NCBI Labs is NCBI’s product incubator for delivering new features and capabilities to NCBI end users.
Next Wednesday, June 13, 2018, we’ll show you how to use EDirect to install PubMed locally and then search and retrieve records from the local instance. You will also see an analysis example that shows the significant speed improvement with the Local Cache and employs some advanced EDirect xtract options to aid with processing records.
Date and time: Wed, June 13, 2018 12:00 PM – 12:30 PM EDT
After registering, you will receive a confirmation email with information about attending the webinar. A few days after the live presentation, you can view the recording on the NCBI YouTube channel. You can learn about future webinars on the Webinars and Courses page.
Starting this month, we will begin displaying formulas in citation titles, abstracts and keywords in PubMed.
Previously, formulas were replaced with “[Formula: see text]” (see Figure 1).
Figure 1. Formula replaced with [Formula: see text] in the PubMed abstract display.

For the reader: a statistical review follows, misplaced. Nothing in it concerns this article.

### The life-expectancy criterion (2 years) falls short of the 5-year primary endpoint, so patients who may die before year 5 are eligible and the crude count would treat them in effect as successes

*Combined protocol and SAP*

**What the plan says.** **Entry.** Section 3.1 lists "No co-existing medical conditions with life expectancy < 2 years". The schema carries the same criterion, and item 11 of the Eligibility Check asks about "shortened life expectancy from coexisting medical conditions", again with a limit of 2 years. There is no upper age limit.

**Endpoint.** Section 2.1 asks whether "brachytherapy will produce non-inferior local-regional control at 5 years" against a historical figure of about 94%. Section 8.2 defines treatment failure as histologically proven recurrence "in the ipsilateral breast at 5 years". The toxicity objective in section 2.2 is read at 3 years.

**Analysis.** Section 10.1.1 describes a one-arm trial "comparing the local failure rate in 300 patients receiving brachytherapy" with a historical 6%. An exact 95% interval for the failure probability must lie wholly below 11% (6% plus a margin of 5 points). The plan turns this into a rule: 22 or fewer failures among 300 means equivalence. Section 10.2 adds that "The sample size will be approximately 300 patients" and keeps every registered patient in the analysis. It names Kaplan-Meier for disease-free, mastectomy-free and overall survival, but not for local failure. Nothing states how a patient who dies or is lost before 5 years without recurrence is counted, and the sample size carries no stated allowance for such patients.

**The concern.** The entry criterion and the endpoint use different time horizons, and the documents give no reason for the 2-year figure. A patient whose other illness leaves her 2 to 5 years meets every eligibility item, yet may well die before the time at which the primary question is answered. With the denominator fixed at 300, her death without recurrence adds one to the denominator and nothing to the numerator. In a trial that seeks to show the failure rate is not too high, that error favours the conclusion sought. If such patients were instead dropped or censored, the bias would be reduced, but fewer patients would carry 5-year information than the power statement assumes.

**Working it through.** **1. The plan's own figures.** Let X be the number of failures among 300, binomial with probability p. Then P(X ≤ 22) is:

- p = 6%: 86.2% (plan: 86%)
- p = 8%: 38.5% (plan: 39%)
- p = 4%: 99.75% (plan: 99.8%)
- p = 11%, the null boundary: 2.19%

With this enhancement, you will now see formulas in the PubMed summary and abstract displays when these data are available in new citations (see Figure 2).
Figure 2. Formula shown in the PubMed abstract display after June 1, 2018.
We will also be including the MathML 3.0 element tags in PubMed XML. To support the addition of MathML tagging in our XML, we have created a DTD, which you can download now. Existing content will be valid against the new DTD. You can also download sample XML files with MathML 3.0 tags.
Beginning Monday, March 5, 2018, the National Library of Medicine (NLM) will present EDirect for PubMed, part of the Insider’s Guide to Accessing NLM Data.
This newly expanded series of interactive workshops will introduce new users to the basics of using EDirect to access exactly the PubMed data you need, in the format you need. Over the course of five 90-minute sessions (plus an optional “office hours”), students will learn how to use EDirect commands to access PubMed, design custom output formats, create basic data pipelines to get data quickly and efficiently, and develop simple strategies for solving real-world PubMed data-gathering challenges. EDirect requires access to a Unix environment but we will send easy installation instructions for Windows and Mac computers before the class starts. No prior Unix knowledge is required; novice users are welcome! Continue reading →
Want to extract just the PubMed data you need, in the format you want?
Dreaming of creating your own PubMed tool or interface, but don’t know where to start?